The Nigerian federal high court in Lagos has barred the military from deploying around polling stations during March 28 national elections, the lawyer for the parliamentarian who brought the case said on Tuesday. Opposition leader Femi Gbajabiamila argued a deployment would violate the constitution, lawyer Ijeoma Njemanze said, amid opposition fears that soldiers may intimidate voters or tamper with ballot boxes. The ruling, made on Monday by Justice Ibrahim Buba, does not affect troops already dispatched to northeast Nigeria, where Islamists have waged a six-year insurgency, she added.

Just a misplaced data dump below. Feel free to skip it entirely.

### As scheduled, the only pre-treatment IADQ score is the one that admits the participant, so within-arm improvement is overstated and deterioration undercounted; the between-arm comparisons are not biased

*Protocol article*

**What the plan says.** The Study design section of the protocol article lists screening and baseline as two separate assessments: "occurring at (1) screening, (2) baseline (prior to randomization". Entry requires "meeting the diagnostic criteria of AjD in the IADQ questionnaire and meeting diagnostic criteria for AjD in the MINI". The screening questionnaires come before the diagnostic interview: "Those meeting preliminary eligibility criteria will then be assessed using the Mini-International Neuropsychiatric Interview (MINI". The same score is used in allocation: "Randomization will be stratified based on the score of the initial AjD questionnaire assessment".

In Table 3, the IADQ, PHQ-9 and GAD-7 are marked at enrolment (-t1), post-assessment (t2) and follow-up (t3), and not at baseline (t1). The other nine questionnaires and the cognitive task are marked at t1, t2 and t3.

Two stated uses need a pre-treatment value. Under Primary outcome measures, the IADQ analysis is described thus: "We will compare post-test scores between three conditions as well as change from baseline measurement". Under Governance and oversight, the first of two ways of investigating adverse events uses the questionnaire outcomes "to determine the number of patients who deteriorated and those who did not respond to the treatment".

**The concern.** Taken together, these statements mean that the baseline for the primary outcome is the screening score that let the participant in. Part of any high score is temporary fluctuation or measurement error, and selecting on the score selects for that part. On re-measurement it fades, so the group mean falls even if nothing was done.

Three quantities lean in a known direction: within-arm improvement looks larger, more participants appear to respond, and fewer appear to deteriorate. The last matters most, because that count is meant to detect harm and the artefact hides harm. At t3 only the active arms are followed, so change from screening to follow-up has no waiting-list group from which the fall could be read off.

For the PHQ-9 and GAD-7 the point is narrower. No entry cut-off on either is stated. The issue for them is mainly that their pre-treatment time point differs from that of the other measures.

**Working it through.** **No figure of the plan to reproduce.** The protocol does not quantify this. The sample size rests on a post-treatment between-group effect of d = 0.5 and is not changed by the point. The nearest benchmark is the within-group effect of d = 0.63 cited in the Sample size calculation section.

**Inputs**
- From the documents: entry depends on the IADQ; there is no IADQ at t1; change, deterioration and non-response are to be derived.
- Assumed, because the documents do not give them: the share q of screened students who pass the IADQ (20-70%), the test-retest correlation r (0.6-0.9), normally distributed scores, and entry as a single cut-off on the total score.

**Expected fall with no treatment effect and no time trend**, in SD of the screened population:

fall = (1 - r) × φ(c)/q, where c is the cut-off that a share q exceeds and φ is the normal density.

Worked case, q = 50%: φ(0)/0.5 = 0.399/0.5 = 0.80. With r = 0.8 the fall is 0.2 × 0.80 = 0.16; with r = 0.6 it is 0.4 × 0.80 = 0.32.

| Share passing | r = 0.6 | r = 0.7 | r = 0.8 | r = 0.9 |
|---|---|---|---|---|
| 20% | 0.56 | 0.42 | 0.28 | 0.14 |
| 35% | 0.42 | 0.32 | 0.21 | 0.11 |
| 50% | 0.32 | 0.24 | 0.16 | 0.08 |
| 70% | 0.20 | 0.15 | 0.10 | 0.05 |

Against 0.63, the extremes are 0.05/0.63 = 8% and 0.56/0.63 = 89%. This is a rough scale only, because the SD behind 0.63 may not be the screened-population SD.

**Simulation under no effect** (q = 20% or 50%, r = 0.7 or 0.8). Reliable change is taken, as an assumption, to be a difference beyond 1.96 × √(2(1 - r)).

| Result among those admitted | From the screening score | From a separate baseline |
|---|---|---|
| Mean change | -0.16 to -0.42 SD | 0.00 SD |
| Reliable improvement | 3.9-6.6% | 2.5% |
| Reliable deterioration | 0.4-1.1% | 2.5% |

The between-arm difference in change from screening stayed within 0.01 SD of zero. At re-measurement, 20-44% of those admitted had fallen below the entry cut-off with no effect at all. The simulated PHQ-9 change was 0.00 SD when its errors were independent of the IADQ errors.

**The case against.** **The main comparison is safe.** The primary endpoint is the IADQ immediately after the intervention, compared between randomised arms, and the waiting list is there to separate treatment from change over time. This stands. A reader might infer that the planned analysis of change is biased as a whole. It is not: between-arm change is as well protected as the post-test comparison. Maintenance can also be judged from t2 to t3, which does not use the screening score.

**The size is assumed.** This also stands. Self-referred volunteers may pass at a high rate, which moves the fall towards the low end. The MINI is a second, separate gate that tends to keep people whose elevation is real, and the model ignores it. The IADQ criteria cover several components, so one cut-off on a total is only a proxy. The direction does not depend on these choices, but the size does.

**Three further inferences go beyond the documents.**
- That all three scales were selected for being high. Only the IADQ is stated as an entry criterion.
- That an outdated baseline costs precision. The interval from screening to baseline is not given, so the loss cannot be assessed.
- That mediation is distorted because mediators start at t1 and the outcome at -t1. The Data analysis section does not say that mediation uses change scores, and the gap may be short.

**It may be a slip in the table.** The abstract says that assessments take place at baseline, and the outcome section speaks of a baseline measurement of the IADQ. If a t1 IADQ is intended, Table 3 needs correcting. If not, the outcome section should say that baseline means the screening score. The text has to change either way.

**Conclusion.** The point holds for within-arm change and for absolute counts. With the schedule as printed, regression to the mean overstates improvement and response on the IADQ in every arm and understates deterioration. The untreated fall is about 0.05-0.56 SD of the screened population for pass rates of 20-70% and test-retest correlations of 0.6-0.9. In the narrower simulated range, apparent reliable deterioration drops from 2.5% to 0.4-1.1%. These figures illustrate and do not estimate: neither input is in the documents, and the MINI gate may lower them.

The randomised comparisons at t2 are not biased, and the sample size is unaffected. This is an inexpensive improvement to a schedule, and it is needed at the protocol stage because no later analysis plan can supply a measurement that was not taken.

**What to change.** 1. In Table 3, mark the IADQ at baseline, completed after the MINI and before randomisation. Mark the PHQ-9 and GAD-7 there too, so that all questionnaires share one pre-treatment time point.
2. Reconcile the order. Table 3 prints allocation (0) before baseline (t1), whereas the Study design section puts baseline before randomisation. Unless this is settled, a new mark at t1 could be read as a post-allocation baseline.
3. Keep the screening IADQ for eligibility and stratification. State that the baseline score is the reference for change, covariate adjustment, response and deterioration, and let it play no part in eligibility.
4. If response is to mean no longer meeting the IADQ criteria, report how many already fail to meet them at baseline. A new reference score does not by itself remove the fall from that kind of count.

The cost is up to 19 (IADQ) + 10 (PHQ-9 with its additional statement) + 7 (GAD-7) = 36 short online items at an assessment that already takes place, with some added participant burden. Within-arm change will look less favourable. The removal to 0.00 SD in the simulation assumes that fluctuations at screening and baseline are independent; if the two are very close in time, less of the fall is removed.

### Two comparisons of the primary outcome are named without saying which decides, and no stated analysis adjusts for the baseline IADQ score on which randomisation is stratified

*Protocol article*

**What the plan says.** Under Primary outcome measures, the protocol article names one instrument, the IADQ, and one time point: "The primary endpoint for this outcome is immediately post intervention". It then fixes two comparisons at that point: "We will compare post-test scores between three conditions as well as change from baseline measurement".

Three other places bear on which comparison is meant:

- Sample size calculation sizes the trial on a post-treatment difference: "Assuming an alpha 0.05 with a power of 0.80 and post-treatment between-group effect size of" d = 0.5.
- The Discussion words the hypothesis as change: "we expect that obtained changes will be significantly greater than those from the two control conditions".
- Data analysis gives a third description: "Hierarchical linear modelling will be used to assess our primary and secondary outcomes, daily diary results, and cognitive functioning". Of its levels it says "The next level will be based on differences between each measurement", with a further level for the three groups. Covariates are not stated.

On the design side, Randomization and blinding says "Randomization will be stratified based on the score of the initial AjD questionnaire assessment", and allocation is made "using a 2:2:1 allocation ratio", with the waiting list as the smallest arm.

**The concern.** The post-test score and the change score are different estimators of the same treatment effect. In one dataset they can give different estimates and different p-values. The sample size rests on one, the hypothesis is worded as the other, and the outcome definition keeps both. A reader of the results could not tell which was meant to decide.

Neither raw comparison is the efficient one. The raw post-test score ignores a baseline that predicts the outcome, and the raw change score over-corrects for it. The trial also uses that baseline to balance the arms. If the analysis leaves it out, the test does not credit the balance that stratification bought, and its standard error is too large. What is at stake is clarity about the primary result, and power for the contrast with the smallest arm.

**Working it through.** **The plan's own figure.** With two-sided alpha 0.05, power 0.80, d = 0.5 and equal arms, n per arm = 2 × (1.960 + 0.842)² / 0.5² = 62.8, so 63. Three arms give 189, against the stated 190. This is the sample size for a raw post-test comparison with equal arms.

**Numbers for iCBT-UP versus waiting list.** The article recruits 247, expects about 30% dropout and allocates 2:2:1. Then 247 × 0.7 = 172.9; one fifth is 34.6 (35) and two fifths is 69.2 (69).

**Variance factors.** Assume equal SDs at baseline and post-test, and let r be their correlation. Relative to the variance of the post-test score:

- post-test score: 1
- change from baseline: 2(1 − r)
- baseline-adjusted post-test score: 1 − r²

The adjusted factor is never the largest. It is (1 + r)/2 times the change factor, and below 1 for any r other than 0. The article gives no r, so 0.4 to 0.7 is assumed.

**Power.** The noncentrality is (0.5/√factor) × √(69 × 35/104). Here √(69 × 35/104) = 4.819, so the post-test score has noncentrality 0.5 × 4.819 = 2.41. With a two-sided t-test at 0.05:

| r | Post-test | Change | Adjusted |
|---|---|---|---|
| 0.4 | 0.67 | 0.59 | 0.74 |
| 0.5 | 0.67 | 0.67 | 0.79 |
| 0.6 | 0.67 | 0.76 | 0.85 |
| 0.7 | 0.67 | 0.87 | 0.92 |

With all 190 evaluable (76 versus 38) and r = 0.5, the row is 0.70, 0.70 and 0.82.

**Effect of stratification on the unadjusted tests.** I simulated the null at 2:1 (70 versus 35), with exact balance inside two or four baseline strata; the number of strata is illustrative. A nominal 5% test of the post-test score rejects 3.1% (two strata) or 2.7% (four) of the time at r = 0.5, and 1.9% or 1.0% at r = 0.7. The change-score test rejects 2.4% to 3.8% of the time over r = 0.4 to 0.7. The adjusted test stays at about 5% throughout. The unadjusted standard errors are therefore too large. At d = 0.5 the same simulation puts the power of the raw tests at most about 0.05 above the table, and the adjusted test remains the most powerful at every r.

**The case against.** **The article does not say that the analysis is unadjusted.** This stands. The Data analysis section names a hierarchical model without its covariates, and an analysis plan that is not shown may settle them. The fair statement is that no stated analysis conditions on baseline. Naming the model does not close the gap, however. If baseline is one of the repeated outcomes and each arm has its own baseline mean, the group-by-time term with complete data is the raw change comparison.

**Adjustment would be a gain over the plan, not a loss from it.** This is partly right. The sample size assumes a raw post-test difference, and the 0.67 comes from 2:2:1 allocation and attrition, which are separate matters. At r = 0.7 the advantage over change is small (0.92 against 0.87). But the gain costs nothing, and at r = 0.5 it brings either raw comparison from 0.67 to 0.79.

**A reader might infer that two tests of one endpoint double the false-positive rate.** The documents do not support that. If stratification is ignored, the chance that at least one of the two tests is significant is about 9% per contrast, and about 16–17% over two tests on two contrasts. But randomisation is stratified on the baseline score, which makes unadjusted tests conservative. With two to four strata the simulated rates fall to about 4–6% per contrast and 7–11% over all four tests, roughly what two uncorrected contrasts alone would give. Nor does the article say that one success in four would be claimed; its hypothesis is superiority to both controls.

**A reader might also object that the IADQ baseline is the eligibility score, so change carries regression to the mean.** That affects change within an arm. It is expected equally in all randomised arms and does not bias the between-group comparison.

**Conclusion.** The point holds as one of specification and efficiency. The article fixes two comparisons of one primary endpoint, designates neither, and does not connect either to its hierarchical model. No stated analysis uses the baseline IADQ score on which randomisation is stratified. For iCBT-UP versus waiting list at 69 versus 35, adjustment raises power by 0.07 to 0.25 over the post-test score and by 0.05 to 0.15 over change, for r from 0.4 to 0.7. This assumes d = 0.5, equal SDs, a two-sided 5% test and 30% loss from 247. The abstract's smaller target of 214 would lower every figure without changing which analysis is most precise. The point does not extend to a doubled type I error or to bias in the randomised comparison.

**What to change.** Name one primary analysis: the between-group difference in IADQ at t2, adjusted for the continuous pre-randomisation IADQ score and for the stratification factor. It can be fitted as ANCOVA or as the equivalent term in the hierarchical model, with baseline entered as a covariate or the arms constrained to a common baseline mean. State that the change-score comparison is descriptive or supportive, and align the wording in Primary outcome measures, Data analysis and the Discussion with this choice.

The tight election pits President Goodluck Jonathan against former military ruler Muhammadu Buhari for the leadership of Africa’s biggest economy and leading energy producer. It was meant to happen on Feb. 14, but was delayed by six weeks after the military said it could not guarantee security.
Jonathan is seeking a second elected term, in the closest-fought election since the end of military rule in 1999.
If the military deploys despite the court order, the opposition is likely to use that fact to dispute the result should it lose the parliamentary and presidential ballot, potentially spurring violence by Buhari’s supporters.